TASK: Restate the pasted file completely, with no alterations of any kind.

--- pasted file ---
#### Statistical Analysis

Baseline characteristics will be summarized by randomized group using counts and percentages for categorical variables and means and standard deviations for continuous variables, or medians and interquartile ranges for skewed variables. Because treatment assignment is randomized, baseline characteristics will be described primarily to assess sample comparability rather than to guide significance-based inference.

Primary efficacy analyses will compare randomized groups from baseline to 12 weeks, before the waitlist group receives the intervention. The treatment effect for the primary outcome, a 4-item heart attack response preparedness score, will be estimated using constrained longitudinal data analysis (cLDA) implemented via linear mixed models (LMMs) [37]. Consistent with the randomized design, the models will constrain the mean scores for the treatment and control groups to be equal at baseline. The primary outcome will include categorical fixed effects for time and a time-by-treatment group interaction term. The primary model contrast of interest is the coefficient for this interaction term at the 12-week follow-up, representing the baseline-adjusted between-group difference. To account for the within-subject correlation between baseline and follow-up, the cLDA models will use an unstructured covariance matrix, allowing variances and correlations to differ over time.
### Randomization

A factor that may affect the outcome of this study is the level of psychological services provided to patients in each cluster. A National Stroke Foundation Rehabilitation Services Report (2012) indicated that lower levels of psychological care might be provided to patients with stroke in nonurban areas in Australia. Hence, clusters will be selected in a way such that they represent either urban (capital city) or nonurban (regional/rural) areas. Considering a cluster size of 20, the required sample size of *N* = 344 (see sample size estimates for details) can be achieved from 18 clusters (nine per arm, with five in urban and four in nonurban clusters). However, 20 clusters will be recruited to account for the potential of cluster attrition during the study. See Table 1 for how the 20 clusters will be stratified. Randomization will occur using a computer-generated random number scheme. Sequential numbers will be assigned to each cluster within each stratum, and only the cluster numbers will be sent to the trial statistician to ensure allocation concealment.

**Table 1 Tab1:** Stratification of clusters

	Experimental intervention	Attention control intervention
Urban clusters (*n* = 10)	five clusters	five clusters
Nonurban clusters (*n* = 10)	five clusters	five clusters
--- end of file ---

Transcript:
#### Statistical Analysis

Baseline characteristics will be summarized by randomized group using counts and percentages for categorical variables and means and standard deviations for continuous variables, or medians and interquartile ranges for skewed variables. Because treatment assignment is randomized, baseline characteristics will be described primarily to assess sample comparability rather than to guide significance-based inference.

Primary efficacy analyses will compare randomized groups from baseline to 12 weeks, before the waitlist group receives the intervention. The treatment effect for the primary outcome, a 4-item heart attack response preparedness score, will be estimated using constrained longitudinal data analysis (cLDA) implemented via linear mixed models (LMMs) [37]. Consistent with the randomized design, the models will constrain the mean scores for the treatment and control groups to be equal at baseline. The primary outcome will include categorical fixed effects for time and a time-by-treatment group interaction term. The primary model contrast of interest is the coefficient for this interaction term at the 12-week follow-up, representing the baseline-adjusted between-group difference. To account for the within-subject correlation between baseline and follow-up, the cLDA models will use an unstructured covariance matrix, allowing variances and correlations to differ over time.
### Randomization

A factor that may affect the outcome of this study is the level of psychological services provided to patients in each cluster. A National Stroke Foundation Rehabilitation Services Report (2012) indicated that lower levels of psychological care might be provided to patients with stroke in nonurban areas in Australia. Hence, clusters will be selected in a way such that they represent either urban (capital city) or nonurban (regional/rural) areas. Considering a cluster size of 20, the required sample size of *N* = 344 (see sample size estimates for details) can be achieved from 18 clusters (nine per arm, with five in urban and four in nonurban clusters). However, 20 clusters will be recruited to account for the potential of cluster attrition during the study. See Table 1 for how the 20 clusters will be stratified. Randomization will occur using a computer-generated random number scheme. Sequential numbers will be assigned to each cluster within each stratum, and only the cluster numbers will be sent to the trial statistician to ensure allocation concealment.

**Table 1 Tab1:** Stratification of clusters

	Experimental intervention	Attention control intervention
Urban clusters (*n* = 10)	five clusters	five clusters
Nonurban clusters (*n* = 10)	five clusters	five clusters